Cleaning your pond naturally with beneficial micro-organisms
Natural water quality improvement is largely dependent on teams of beneficial micro-organisms. One group starts a process, which is continued by others. It has been shown in scientific research that, even in natural lakes, essential members of these microbial teams are not always present.
Time, location and the seasons will affect your pond often resulting in bad smells and muck build-up. This is the natural aging process which, if left unchecked will rapidly deteriorate the quality of your pond or lake. Adding safe and natural bacteria which feeds on organic matter will drastically improve your pond.
There are two kinds of aquatic pollution: insoluble and soluble. Lakes accumulate solids from dead plants and animal wastes. Soluble pollutants, from fertilizers, erosion and seepage, add phosphorus and nitrogen – nutrients for algae and weeds. The plants convert, by photosynthesis, inorganic carbon dioxide into organic material. Dead plants form organic sludge, the accumulation of which results in oxygen depletion and release of noxious pollutants such as ammonia and hydrogen sulphide. Phosphorus is also liberated for reuse by plants. Oxygen can be reduced to levels causing fish kills. The stress caused by poor water quality also reduces fish growth and makes them more susceptible to diseases.
One very common aquatic weed problem in ponds is filamentous algae. The presence can degrade water quality and the enjoyment and value of your pond. Excessive algae growth, if left unchecked can cause oxygen depletion as it decomposes either as a result of natural die-off, herbicide or fertilizer applications. Early and regular control is important to reduce the problems like muck and foul odours associated with filamentous algae.
Filamentous algae, also known as “pond scum,” forms dense hair like strands that can form thick floating mats. Its growth begins on submerged objects on the pond bottom. As it grows, the algae give off oxygen that becomes entrapped in the mat of strands. This gives it buoyancy and causes it to rise to the surface where it frequently covers large areas of the pond. Filamentous algae are often a persistent problem because they reproduce by fragments, spores and cell division. Treatment with beneficial bacteria can solve this problem.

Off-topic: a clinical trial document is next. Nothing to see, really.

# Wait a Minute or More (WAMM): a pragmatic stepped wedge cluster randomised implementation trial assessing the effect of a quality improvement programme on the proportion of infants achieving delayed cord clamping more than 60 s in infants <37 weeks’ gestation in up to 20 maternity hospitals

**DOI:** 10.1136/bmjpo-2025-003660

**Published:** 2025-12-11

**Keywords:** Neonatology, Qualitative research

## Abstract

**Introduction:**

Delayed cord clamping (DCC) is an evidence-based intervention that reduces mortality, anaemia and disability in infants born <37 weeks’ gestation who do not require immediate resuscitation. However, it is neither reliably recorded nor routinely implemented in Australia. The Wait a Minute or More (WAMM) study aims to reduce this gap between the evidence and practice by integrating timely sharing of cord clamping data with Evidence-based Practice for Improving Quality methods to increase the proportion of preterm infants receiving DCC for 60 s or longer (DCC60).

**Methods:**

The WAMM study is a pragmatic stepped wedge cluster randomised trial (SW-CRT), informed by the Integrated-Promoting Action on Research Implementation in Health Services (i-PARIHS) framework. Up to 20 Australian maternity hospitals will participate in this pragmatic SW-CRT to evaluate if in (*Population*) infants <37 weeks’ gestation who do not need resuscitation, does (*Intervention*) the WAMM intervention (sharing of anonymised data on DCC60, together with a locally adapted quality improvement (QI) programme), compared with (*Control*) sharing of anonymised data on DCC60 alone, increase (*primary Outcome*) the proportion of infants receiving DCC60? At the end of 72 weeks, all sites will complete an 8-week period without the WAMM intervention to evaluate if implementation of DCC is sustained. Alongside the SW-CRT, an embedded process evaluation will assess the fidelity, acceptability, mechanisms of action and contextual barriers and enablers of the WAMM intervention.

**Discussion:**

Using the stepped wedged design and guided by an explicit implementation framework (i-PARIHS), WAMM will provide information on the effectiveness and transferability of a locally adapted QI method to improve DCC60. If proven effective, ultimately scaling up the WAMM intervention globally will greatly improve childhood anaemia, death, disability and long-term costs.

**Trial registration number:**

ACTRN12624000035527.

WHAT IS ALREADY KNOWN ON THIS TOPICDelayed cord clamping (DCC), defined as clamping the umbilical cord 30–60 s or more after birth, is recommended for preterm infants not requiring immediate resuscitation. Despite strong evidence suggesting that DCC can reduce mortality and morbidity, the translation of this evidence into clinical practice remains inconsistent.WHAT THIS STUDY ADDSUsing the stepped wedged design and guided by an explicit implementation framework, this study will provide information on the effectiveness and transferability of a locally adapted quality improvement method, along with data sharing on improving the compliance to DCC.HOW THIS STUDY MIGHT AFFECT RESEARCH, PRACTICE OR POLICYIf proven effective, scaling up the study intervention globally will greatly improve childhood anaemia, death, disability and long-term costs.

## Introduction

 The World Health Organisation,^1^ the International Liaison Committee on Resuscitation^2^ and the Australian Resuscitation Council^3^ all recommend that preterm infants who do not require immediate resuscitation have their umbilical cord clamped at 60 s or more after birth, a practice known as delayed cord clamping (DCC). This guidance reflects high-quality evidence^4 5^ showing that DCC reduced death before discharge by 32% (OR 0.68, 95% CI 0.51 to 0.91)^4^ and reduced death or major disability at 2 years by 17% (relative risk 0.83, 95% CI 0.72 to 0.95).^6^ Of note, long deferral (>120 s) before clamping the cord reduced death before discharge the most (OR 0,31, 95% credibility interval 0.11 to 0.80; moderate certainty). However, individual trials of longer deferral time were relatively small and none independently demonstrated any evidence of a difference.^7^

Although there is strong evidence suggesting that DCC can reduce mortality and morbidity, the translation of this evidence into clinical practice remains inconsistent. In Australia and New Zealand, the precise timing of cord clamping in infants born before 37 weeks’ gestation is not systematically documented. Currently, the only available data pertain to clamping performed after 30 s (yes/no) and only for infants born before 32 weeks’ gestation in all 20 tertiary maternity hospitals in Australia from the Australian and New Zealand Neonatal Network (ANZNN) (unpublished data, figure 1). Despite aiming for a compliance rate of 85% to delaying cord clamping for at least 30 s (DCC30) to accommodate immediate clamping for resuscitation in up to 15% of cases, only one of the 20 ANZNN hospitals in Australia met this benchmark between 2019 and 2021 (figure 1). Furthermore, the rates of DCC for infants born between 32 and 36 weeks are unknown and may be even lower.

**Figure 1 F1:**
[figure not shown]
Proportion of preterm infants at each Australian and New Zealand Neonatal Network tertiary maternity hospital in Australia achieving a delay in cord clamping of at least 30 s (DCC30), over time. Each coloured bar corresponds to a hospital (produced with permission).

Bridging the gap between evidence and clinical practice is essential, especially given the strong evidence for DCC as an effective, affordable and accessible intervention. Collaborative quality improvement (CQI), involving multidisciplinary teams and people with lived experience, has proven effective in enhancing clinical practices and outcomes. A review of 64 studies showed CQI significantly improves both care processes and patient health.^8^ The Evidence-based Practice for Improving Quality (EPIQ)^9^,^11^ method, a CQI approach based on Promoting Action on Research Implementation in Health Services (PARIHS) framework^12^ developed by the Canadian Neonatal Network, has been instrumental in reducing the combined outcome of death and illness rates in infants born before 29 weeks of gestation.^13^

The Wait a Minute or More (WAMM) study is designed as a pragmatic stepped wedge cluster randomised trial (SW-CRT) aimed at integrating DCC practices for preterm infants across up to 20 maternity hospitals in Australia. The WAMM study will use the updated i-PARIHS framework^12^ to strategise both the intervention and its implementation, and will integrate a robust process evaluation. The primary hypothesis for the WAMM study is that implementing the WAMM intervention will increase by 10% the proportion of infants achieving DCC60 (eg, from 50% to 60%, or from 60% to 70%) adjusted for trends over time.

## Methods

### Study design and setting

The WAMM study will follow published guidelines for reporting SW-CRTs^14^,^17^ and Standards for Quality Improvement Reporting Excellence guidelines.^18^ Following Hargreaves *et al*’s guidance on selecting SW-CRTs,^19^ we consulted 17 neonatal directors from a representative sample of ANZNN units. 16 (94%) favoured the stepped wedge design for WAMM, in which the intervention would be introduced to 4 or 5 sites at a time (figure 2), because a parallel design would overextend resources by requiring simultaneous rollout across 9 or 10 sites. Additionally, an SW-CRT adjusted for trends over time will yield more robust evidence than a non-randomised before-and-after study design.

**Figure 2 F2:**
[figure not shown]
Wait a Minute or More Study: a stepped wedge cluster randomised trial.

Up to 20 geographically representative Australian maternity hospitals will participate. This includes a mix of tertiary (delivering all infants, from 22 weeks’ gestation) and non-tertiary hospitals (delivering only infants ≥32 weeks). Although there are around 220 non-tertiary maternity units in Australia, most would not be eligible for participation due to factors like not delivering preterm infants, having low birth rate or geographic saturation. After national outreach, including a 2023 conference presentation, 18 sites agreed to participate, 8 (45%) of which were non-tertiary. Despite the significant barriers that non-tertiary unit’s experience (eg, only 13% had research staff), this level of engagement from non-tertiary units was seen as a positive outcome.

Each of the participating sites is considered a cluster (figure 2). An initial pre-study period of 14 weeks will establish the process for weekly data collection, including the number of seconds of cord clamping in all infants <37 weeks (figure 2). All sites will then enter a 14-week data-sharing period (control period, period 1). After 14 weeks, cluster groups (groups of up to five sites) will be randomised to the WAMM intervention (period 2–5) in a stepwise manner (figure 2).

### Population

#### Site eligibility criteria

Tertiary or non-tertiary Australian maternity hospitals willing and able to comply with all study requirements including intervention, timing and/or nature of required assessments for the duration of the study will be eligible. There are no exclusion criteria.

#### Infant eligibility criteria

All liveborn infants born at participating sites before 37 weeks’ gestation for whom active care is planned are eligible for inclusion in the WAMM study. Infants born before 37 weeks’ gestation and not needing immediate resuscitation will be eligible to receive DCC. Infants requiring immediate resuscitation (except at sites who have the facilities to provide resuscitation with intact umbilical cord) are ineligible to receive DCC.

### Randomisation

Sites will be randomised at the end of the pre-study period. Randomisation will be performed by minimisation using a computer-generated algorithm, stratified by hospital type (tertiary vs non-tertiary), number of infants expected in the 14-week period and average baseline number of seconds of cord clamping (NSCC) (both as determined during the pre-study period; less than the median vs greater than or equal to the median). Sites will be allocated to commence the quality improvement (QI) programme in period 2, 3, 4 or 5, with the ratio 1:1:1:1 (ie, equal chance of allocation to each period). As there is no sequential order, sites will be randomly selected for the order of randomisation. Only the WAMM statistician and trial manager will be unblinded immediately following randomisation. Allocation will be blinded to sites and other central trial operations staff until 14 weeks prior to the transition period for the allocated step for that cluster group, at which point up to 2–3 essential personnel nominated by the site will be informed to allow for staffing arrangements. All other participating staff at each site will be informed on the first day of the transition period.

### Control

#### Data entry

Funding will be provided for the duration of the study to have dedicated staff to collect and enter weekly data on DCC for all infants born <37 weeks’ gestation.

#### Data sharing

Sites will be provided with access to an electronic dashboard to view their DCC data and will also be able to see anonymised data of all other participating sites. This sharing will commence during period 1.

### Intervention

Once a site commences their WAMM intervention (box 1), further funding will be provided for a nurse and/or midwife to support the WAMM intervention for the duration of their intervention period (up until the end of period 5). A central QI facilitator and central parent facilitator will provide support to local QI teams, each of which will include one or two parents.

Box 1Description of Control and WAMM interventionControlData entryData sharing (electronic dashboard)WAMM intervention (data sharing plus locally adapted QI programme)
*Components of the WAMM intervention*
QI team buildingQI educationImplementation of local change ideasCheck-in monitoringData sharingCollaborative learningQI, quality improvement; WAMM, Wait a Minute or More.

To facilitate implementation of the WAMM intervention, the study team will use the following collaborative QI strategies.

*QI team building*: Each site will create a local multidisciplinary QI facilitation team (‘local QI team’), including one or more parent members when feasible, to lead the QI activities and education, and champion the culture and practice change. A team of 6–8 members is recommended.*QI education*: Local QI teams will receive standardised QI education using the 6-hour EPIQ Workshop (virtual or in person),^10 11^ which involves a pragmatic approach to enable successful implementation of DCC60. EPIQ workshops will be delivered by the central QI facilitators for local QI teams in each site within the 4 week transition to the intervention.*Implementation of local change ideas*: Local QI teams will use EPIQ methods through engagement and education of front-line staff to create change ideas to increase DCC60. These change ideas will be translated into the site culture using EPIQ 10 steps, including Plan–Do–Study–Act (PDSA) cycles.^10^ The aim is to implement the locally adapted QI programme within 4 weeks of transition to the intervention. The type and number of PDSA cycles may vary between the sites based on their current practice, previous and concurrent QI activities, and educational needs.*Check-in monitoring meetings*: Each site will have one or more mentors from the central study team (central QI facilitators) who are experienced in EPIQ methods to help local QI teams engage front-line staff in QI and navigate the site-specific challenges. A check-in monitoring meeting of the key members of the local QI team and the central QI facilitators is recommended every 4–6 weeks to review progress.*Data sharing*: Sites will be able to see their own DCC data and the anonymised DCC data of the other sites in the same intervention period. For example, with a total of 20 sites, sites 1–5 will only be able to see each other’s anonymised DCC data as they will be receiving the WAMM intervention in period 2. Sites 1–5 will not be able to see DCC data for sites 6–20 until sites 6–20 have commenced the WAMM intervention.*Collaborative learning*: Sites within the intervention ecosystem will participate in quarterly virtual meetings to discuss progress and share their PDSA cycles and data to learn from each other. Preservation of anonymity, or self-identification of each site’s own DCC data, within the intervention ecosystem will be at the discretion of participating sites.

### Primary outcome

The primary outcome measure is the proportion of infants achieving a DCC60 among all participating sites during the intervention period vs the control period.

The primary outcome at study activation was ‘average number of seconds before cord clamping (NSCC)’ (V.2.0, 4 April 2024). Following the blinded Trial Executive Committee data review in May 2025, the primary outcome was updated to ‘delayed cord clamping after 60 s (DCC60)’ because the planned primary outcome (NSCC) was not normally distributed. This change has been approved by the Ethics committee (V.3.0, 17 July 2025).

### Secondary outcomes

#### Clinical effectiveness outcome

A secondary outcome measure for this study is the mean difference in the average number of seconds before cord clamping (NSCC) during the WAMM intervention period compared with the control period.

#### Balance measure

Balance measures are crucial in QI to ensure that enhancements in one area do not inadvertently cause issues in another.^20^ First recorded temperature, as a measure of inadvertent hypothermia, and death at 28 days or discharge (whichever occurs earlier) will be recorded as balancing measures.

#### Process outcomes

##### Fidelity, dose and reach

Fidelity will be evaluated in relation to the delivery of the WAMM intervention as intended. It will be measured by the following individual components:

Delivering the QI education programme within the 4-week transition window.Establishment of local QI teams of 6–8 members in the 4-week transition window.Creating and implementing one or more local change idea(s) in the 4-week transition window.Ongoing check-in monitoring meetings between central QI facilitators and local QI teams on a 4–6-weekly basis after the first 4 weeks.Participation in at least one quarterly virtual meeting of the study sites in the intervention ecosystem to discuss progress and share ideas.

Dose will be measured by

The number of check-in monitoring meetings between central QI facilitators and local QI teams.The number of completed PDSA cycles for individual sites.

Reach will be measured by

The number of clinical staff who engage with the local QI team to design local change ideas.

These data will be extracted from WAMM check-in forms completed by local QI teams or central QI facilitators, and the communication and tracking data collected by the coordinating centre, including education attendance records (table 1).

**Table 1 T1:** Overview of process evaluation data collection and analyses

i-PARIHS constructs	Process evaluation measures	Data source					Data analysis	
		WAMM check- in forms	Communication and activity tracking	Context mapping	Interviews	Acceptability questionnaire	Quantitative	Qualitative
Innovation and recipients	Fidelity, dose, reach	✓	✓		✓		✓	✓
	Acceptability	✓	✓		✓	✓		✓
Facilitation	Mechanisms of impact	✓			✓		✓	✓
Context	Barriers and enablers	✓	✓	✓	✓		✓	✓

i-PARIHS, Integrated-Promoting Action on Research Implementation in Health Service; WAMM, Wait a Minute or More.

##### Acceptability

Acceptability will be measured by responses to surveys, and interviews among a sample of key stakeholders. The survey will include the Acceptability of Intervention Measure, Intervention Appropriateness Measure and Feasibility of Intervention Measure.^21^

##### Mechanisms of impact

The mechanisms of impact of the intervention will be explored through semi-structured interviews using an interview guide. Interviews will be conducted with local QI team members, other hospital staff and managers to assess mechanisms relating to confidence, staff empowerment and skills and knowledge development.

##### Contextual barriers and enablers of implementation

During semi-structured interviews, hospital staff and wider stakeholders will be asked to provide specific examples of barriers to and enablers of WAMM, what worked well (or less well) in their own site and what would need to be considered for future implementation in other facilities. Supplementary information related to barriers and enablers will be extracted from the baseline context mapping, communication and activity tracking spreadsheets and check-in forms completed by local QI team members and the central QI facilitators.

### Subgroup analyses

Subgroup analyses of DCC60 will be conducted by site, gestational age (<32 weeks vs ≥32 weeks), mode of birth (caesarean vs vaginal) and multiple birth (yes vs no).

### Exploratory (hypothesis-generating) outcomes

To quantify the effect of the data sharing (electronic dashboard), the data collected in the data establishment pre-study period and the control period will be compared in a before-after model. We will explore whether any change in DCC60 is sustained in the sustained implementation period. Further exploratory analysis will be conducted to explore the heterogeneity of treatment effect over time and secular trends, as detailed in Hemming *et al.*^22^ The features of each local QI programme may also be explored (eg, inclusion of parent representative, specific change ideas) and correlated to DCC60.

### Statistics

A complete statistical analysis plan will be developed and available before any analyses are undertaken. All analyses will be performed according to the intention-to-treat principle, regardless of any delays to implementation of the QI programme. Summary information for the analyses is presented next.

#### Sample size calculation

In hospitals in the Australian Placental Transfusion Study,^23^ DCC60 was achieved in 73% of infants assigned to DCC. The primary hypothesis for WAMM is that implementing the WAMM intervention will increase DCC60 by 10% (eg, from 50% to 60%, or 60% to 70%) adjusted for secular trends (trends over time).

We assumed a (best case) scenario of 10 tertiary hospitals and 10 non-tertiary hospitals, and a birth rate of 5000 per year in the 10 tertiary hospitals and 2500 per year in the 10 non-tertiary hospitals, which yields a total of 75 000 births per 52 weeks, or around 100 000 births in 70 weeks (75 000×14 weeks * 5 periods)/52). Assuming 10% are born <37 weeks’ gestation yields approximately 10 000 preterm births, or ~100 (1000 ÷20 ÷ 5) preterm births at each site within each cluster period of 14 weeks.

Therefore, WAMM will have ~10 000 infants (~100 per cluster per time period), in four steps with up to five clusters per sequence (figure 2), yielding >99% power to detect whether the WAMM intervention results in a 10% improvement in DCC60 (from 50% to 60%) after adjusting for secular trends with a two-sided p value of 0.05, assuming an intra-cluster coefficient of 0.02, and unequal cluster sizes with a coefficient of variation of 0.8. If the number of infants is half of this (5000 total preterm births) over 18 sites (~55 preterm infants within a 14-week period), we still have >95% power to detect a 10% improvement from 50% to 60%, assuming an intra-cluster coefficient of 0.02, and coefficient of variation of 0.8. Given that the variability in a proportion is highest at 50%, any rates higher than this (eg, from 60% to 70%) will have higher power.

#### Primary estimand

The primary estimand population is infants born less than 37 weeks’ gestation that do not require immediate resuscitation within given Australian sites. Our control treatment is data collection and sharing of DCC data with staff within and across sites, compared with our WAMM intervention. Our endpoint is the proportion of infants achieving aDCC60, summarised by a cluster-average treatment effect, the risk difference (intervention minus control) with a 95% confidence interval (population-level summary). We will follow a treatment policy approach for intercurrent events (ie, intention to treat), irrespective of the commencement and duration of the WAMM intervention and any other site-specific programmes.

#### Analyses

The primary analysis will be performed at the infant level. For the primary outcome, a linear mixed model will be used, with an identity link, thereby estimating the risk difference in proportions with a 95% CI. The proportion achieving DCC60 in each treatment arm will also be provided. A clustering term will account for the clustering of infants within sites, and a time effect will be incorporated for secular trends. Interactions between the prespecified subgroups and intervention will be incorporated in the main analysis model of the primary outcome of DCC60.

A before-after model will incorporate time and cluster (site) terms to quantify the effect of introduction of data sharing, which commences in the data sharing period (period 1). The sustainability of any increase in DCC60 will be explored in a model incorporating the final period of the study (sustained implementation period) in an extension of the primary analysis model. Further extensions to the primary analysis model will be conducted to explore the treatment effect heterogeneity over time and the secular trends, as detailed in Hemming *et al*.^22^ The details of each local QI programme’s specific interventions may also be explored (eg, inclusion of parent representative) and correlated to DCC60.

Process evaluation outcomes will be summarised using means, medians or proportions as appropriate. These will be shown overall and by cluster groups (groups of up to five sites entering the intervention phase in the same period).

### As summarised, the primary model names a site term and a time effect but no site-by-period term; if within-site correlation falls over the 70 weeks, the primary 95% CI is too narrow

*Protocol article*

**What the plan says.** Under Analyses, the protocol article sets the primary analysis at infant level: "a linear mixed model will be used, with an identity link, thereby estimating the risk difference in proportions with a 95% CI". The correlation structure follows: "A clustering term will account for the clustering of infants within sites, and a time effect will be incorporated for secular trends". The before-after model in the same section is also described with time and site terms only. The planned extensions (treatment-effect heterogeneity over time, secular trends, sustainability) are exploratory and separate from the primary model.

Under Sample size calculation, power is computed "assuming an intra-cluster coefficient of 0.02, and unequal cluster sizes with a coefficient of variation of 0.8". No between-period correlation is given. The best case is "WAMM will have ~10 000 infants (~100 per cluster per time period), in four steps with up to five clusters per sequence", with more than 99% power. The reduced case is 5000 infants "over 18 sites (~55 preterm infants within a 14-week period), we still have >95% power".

To maintain clear water and reduce the organic build-up from leaves and other sludge producing organic materials we started by adding an aerator which can be seen lightly bubbling to the left in this photo. This spring, after an evaluation of the water and pond-bottom showed typical muck build-up and algae growth, we began the recommended treatment to restore the pond to a healthy state. Without aeration the build-up of smelly sludge and organic muck would have been much greater. Now, in this pond, the addition of Bacterius® beneficial pond bacteria will render the pond clean and clear.
The beneficial pond bacteria can be pre-mixed with pond water or added directly to your pond. Do not use chlorinated tap-water to mix your bacteria. Simply shake well if using liquid and distribute the bacterial solution equally around the perimeter of the pond or near your aerators or diffusers. Treatments are usually performed every 2 weeks for dry bacteria and monthly for liquid bacteria. We will help you with the necessary dosage according to the size and topography of your pond.
Dry bacteria come in soluble pouches. Simply toss a pouch into the pond near the aeration diffusers or any source of moving water to help disperse the bacteria effectively throughout the water column.